No first cause mysteries; many downstream

US postsecondary education need for assessment, and provisionally change, isn’t exactly news, kicking around the halls of academe for over a half century.  In the couple of decades period anchoring mid-20th century, it was about bringing knowledge and especially STEM up to date.  Toward the end of last century it became a race to build the collegiate infrastructure to accommodate soaring student enrollments.  At last century’s end the most visible dysfunctions were reductions in state support of their postsecondary institutions, with the not unexpected consequence that they started to escalate tuition and related pricing for students as offset.  Not as visible, our better colleges and universities gathered their wits, turned corporate, and started myriad programs to increase revenues.  What that corporatization created, however, was a “business” strategy that ramped up non-teaching human resources.  What it did not prompt were parallel programs to increase  instructional productivity and contain costs.

Much of this insight has been conveyed to our state legislatures, and testimony by two solid academics conveyed that in Ohio.  One source, the perhaps longest systematic critic of what was happening to US higher education, was Richard Vedder, originally an Ohio State faculty member, now Director of the Center for College Productivity and Affordability.  A second source from Ohio is Dr. John McNay, President of the Ohio Conference of the AAUP, who in March 2015 provided testimony before the Ohio Senate Finance Committee.  Embracing Dr. Vedder’s critiques and more, his testimony included the following, a pretty good summary of issues:

According to a recent Cleveland Plain Dealer article, if tuition, fees, and room and board had kept pace with inflation, their cost today should be just under $9,000. Instead, the cost is just under $20,000. We agree that now is the time to take steps to reverse this unsustainable course.”

The numbers tell the story. Data from the Integrated Post-Secondary Data System (IPEDS) reveals that between FY 2002 and FY 2013, Ohio’s institutions spent, on average, 23.9% of their operating budgets on total instructional compensation (e.g. salaries and benefits). Over the 10-year period, total instructional compensation declined by 4.1%. In other words, our institutions spent less than a quarter of their budgets employing faculty, and the total amount spent employing faculty declined over that time frame.”

Administrative staff now outnumber full-time tenured and tenure-track faculty by a nearly two to one ratio. If you include all full-time faculty, the ratio is closer to one to one. To be clear, our institutions are employing as many administrative staffers as full-time faculty. Research has shown that the ideal faculty to administrator ratio is three to one. There is one administrator for every 14 students, representing an increase of 25% over the aforementioned 10-year period.”

The issues with these characterizations are, there is a major missing factor, and one size does not fit all.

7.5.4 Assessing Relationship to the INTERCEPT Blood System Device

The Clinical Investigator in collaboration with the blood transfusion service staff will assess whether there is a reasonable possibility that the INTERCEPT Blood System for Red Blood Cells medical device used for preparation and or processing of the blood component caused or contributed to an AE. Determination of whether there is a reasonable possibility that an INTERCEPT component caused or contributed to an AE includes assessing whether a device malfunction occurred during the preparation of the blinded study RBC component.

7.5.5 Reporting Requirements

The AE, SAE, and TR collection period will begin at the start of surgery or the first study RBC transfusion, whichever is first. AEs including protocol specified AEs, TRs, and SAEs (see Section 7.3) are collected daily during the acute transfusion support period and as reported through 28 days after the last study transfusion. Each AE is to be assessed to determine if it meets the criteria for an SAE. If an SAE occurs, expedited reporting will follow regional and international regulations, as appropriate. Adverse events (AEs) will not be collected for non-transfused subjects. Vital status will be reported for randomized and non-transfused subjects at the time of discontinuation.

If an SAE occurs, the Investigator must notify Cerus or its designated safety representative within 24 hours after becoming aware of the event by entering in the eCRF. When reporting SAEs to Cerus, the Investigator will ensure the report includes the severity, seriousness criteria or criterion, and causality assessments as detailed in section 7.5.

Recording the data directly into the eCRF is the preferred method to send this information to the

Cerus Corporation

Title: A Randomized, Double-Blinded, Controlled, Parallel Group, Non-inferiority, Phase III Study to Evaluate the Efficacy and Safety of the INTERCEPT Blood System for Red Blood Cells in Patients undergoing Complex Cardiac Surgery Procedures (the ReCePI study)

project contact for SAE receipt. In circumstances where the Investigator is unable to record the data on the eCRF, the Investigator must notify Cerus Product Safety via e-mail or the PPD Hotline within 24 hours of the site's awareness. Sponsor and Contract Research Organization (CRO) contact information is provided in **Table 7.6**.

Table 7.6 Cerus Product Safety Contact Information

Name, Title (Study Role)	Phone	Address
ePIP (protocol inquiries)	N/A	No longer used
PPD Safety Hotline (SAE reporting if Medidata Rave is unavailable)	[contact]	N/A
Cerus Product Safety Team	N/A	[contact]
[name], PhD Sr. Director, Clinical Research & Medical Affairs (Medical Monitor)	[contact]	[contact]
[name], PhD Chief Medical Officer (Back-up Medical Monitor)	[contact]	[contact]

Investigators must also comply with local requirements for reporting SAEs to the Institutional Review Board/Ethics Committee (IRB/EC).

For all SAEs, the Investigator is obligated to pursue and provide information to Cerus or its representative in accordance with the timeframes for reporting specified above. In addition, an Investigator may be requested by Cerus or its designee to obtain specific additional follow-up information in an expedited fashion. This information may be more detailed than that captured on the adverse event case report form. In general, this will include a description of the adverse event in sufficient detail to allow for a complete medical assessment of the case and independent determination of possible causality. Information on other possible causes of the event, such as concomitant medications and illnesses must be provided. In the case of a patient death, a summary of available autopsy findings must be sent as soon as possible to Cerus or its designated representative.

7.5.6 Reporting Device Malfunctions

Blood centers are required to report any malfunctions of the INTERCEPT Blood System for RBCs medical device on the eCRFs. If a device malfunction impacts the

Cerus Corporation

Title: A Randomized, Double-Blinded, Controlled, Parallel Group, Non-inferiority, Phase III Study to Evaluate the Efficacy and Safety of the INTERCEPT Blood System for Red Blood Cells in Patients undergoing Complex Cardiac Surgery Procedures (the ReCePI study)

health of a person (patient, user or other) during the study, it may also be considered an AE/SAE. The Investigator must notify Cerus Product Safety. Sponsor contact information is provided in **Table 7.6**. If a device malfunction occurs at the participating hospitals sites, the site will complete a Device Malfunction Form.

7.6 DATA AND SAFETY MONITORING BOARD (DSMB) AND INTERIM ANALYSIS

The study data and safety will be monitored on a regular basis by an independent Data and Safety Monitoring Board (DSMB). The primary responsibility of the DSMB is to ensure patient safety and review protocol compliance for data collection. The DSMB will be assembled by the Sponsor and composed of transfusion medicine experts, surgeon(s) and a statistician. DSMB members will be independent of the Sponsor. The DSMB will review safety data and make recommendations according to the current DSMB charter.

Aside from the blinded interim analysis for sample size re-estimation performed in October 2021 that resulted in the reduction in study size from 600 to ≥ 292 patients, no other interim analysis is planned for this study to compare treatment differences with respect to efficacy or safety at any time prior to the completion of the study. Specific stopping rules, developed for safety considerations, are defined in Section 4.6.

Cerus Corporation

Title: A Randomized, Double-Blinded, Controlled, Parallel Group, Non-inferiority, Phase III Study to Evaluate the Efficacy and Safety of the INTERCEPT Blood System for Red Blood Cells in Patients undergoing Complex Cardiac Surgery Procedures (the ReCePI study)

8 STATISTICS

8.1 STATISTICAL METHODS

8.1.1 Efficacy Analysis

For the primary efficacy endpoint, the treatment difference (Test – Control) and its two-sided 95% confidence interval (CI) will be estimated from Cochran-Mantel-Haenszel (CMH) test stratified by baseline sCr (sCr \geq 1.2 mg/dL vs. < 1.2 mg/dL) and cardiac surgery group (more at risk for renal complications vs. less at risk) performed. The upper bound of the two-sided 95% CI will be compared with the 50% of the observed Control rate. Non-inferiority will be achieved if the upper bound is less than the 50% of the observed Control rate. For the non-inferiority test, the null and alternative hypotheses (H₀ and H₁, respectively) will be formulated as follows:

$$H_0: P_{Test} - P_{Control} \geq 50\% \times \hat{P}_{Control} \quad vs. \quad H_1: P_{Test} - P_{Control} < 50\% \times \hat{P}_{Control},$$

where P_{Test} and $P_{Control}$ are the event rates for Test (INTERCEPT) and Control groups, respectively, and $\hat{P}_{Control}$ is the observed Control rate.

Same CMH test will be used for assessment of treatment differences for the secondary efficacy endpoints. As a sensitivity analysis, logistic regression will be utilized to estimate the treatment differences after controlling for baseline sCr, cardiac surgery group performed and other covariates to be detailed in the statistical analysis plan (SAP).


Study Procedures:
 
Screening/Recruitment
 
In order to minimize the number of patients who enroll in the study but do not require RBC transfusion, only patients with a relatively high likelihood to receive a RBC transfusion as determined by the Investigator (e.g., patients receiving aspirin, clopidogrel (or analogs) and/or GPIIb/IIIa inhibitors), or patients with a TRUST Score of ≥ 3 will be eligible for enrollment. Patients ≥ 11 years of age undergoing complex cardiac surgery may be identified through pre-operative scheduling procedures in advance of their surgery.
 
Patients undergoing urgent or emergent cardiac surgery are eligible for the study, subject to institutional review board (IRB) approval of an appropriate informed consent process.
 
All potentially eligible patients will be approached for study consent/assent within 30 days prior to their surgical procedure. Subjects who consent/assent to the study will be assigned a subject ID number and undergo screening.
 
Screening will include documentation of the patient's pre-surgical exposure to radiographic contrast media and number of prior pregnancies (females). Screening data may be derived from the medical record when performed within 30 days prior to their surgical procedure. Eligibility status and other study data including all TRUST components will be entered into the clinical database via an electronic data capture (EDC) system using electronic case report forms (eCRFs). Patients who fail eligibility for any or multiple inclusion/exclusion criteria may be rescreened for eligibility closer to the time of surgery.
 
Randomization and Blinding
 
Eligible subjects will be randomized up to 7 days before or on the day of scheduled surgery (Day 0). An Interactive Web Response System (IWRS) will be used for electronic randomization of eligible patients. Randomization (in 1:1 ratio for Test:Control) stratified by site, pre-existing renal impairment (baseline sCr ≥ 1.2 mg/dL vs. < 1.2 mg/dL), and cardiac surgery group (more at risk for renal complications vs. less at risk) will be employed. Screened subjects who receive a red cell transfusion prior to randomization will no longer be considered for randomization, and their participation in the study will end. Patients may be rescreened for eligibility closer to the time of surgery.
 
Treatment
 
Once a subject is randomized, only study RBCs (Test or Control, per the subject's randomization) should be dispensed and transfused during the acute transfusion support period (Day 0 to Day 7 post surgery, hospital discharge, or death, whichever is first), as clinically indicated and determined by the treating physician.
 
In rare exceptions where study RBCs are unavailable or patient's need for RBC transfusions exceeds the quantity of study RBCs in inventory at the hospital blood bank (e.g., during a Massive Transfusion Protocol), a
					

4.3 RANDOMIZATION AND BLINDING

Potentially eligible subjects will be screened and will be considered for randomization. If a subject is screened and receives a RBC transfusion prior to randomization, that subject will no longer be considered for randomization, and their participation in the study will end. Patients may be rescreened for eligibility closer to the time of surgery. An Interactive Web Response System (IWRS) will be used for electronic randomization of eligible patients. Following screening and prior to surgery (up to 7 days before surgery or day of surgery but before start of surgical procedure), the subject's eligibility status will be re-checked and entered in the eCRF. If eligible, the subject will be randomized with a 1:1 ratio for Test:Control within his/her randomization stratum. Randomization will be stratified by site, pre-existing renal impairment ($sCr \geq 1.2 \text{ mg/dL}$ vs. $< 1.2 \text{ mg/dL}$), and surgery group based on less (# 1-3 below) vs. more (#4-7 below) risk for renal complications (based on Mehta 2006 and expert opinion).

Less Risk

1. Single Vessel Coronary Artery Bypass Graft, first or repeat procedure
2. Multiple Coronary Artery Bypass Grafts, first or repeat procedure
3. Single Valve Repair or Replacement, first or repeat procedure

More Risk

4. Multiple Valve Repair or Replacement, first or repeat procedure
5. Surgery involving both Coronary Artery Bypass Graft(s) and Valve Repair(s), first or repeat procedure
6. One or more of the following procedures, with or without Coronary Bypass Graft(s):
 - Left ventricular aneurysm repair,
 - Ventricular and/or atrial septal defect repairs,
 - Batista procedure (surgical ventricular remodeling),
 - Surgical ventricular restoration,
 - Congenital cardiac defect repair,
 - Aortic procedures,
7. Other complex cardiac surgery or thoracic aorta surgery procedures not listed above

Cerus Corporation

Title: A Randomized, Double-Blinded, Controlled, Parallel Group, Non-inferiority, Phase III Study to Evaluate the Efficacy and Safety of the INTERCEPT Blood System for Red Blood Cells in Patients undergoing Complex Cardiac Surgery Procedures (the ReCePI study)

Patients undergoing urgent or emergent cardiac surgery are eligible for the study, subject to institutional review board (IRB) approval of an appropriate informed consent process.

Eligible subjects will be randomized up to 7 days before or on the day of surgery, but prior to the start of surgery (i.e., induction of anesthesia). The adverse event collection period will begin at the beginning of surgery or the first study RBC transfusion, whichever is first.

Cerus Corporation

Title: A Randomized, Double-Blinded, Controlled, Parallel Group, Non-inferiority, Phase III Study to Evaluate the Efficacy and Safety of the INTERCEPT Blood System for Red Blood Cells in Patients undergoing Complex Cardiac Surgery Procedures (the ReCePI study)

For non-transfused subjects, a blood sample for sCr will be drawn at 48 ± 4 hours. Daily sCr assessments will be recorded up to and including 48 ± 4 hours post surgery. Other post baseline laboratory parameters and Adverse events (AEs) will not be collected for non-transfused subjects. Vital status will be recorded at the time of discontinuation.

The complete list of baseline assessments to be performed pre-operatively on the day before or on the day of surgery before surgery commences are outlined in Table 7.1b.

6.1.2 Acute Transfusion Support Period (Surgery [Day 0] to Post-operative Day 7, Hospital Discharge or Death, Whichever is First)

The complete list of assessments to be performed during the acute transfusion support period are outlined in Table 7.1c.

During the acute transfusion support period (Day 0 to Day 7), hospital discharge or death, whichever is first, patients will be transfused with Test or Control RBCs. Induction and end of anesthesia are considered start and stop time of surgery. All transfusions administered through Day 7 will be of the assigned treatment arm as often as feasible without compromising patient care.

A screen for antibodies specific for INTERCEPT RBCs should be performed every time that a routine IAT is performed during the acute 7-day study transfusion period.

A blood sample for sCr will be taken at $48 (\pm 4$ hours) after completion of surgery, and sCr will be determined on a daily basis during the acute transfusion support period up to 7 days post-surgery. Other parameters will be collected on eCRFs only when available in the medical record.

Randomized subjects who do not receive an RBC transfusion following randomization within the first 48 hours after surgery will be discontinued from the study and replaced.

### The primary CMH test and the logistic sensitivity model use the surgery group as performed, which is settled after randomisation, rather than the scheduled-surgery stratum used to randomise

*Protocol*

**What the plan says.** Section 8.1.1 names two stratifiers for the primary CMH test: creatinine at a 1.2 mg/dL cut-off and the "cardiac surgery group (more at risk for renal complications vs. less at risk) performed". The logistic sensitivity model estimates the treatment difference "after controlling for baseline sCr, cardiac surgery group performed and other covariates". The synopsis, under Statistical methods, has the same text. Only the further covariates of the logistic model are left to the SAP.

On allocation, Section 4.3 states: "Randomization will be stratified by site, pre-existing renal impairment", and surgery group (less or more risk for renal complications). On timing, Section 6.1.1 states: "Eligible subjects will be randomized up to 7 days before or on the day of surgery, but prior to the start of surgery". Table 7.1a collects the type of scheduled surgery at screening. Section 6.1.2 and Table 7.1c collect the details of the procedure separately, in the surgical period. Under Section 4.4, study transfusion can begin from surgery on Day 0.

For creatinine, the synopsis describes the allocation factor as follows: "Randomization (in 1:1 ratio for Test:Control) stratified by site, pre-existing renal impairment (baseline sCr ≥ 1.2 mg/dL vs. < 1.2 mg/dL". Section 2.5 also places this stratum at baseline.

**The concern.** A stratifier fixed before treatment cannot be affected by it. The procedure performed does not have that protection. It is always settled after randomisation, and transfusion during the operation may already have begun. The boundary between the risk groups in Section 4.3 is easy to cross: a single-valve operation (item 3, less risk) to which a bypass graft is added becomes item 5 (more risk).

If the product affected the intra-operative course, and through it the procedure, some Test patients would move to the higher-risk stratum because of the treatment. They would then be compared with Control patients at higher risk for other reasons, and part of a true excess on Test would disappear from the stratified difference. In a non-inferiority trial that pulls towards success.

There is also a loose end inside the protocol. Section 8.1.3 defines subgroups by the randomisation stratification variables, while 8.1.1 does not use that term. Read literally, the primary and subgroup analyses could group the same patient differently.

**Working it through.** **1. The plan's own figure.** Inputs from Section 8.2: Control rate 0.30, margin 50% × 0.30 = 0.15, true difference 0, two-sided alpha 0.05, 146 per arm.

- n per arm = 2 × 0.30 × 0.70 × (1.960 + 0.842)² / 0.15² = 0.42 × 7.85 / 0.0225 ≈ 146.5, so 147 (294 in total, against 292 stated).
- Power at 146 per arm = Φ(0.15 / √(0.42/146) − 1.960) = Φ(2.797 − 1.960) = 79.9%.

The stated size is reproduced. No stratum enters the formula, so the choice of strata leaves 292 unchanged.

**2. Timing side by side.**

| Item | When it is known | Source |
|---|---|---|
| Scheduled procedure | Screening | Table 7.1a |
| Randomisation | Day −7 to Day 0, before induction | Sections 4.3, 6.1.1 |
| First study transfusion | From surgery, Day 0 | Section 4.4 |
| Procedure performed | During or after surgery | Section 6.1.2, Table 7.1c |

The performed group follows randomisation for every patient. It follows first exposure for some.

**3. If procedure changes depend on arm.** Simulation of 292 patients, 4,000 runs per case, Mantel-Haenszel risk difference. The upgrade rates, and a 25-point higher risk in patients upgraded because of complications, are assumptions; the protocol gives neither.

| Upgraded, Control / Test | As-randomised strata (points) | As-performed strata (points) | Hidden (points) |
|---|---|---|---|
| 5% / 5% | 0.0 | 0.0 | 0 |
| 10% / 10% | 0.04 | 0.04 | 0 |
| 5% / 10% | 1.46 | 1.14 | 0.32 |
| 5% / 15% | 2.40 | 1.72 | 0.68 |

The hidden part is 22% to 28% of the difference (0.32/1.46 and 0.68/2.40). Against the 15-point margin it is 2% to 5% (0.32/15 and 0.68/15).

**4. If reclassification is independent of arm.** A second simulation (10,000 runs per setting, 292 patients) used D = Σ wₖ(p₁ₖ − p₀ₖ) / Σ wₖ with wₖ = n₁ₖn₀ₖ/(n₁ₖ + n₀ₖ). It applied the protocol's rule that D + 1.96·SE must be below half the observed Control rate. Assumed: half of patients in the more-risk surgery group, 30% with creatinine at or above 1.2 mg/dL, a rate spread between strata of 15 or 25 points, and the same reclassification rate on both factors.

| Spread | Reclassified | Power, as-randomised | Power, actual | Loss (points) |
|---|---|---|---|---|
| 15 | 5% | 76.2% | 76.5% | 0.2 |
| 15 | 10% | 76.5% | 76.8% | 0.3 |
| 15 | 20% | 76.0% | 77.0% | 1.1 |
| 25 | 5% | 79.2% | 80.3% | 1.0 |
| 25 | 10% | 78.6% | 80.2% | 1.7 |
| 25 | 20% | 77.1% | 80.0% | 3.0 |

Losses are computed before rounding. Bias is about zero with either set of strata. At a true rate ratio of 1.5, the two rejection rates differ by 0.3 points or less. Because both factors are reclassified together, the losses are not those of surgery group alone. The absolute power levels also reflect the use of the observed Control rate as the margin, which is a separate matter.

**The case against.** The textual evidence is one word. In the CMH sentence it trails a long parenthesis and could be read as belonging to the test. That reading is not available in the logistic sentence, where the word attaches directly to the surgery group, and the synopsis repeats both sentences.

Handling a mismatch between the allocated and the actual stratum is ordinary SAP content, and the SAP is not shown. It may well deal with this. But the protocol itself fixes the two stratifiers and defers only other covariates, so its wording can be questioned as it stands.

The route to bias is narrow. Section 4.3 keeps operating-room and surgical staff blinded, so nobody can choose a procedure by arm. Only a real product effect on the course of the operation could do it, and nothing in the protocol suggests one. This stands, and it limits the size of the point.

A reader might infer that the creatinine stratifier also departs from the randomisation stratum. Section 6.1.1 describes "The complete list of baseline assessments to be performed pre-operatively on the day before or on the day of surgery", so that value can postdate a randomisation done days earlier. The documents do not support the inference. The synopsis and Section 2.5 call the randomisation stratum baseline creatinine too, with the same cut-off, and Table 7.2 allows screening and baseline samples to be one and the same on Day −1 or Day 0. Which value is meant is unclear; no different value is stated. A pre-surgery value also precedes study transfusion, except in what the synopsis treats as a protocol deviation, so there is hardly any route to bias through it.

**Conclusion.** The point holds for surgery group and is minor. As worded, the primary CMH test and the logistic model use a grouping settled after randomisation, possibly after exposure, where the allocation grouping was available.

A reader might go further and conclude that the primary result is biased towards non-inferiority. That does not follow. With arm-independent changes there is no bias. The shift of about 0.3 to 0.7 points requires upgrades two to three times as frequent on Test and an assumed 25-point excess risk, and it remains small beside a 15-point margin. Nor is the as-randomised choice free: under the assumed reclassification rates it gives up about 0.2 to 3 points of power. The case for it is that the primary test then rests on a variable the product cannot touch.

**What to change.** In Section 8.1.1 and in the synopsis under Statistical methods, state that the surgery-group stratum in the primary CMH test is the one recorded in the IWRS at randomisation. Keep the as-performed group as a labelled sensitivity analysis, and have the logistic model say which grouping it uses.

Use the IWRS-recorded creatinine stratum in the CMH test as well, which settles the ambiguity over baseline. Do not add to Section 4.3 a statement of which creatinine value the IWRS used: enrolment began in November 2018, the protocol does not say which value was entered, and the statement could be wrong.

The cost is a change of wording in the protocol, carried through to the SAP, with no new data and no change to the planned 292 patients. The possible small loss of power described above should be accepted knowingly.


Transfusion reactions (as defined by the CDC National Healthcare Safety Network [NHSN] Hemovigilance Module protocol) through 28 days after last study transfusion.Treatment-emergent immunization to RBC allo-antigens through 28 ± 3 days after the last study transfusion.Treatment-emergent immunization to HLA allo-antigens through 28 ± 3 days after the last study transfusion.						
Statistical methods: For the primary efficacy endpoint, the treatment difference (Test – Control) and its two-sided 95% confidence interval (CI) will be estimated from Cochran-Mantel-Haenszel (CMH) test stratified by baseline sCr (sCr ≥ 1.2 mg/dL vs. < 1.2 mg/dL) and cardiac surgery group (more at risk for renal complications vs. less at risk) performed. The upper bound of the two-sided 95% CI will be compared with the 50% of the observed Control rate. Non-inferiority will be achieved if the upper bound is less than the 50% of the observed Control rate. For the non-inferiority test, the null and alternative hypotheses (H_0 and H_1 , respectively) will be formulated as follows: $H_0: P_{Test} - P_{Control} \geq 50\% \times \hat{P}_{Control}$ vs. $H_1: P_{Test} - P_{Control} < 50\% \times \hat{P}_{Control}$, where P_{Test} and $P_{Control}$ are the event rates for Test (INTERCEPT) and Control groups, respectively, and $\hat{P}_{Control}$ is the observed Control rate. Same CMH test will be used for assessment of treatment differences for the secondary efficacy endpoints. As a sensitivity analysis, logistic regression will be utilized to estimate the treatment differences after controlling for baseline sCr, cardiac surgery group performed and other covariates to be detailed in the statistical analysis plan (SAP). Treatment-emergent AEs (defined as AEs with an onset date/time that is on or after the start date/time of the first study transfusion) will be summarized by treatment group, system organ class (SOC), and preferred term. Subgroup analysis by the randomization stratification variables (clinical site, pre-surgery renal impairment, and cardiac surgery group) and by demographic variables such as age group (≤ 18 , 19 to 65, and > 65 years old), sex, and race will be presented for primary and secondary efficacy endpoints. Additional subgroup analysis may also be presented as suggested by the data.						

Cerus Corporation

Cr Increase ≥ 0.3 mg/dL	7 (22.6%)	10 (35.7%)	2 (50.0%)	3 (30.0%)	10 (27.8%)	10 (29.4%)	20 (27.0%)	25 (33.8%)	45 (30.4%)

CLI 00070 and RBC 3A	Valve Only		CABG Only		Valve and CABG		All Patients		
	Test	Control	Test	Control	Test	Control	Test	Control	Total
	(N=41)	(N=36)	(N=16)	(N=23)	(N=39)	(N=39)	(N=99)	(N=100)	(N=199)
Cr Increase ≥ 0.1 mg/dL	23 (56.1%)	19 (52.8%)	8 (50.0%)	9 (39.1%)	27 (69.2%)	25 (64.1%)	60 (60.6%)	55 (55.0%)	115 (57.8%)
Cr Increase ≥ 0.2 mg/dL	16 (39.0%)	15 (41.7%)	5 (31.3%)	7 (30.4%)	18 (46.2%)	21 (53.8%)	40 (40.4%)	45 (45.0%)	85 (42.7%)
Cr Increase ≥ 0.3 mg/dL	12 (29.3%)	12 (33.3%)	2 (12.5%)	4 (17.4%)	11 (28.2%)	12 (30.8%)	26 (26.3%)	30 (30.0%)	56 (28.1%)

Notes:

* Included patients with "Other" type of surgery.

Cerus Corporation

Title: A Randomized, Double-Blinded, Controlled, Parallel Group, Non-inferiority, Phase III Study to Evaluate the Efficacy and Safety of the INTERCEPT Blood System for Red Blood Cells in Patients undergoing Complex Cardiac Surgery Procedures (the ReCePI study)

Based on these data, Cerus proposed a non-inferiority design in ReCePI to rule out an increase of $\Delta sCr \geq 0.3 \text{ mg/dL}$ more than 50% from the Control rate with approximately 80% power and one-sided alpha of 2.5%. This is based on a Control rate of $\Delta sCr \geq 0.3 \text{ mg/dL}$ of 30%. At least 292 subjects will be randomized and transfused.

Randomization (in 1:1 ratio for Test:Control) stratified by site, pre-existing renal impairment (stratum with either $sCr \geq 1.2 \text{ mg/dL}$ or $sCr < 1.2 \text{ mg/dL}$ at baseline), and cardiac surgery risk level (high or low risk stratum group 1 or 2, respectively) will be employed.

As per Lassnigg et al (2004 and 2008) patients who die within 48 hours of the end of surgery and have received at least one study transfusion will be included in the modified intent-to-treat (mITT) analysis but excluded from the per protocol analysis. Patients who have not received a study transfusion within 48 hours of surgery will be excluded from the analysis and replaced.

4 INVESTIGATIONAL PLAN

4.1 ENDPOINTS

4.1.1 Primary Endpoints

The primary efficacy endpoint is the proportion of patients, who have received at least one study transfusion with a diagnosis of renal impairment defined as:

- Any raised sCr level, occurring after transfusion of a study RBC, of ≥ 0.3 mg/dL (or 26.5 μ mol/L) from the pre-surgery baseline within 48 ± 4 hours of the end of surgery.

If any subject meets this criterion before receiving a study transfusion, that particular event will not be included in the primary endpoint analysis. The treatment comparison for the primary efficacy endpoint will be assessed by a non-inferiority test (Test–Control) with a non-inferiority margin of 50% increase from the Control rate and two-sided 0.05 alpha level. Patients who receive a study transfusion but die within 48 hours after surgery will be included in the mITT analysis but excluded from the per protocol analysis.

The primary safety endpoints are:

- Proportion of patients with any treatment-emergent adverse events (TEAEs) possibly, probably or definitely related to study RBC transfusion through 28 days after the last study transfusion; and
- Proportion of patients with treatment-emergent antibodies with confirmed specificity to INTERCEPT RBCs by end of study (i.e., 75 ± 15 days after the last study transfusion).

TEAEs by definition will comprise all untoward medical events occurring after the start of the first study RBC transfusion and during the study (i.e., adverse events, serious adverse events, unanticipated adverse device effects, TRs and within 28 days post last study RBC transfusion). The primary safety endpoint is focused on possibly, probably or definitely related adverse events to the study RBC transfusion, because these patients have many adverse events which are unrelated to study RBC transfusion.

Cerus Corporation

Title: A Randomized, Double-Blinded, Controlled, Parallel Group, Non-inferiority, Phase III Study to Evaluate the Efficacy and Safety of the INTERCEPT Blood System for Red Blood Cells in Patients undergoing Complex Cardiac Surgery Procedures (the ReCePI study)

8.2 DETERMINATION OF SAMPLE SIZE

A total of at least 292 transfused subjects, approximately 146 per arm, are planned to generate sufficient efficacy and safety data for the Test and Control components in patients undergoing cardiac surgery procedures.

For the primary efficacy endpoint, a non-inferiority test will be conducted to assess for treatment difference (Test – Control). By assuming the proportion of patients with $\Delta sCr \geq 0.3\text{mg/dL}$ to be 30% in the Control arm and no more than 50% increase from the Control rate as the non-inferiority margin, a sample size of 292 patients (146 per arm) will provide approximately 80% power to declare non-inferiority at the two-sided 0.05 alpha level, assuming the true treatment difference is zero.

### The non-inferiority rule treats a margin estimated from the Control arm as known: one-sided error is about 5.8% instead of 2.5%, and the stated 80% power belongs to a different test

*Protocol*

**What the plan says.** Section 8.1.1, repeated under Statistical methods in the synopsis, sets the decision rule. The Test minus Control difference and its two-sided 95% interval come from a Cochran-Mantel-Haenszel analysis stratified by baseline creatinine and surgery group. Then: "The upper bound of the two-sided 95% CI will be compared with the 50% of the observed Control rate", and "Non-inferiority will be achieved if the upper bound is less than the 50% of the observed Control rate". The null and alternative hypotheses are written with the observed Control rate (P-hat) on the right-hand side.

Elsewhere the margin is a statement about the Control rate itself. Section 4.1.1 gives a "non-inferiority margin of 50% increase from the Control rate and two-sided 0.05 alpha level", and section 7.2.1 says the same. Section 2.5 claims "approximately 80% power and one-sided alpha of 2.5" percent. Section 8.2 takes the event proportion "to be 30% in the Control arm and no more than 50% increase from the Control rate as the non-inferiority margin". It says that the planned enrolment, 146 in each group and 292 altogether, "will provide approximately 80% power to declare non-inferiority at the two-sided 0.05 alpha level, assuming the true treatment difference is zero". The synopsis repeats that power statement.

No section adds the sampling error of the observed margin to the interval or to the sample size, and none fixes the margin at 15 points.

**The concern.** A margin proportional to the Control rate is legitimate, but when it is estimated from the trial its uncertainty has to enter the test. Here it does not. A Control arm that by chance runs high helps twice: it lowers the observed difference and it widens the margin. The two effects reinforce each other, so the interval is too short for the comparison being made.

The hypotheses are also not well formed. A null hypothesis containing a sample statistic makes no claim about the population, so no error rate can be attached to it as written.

Missing, the wide disparity in the level of education received from our best, versus that received from too many branch campuses and community colleges.  That in turn can trace to the education and quality of faculty available to locally based institutions, and the quality of leadership/administration.  But even this is further complicated.  

One, the missions of these diverse campuses are usually different, a broad core education (or deep specialization) in quality four-year programs, versus education bordering on training for locally sourced employment.  The latter can be rigorous as well, but the missions are different.  Two patterns, unfortunately illustrated by examples in Ohio, local college administrators are placed in those positions primarily to fatten their resume for a main campus assignment, or to pump up retirement payments, versus appointment to pursue the best mission.

Compounding, this disparity can be beyond data reach simply because we have failed for decades to properly gather and assess the data that can position our colleges, universities, and sundry campuses.  The US Department of education has failed that challenge even though it could be within its responsibilities, and most of our states lack the insights or education oversight to perform the task, or are politically motivated to duck the question.  Until there is a database that will permit multivariate characterization of higher education campuses and programs, and therefore a basis for assessment, the diversity is a shield for our institutions against being held accountable.

Lacking a sea change in how America’s colleges and universities are assessed, and some form of national consensus is formed, prediction is a no-brainer and the prospectus mixed:  The top ten percent or so of US postsecondary institutions – public as well as private – will continue to output graduates with a generally superior education, or deep expertise in discipline specialties, demanded for better jobs; the majority of public branch campuses will continue to struggle to match main campus performances, turning out either mediocre education or some mix of locally demanded training and patches of broader learning; and proliferating community colleges will continue to churn out mixed education/job-related training that may evolutionarily be replaced by emerging robotics and AI (artificial intelligence) based approaches.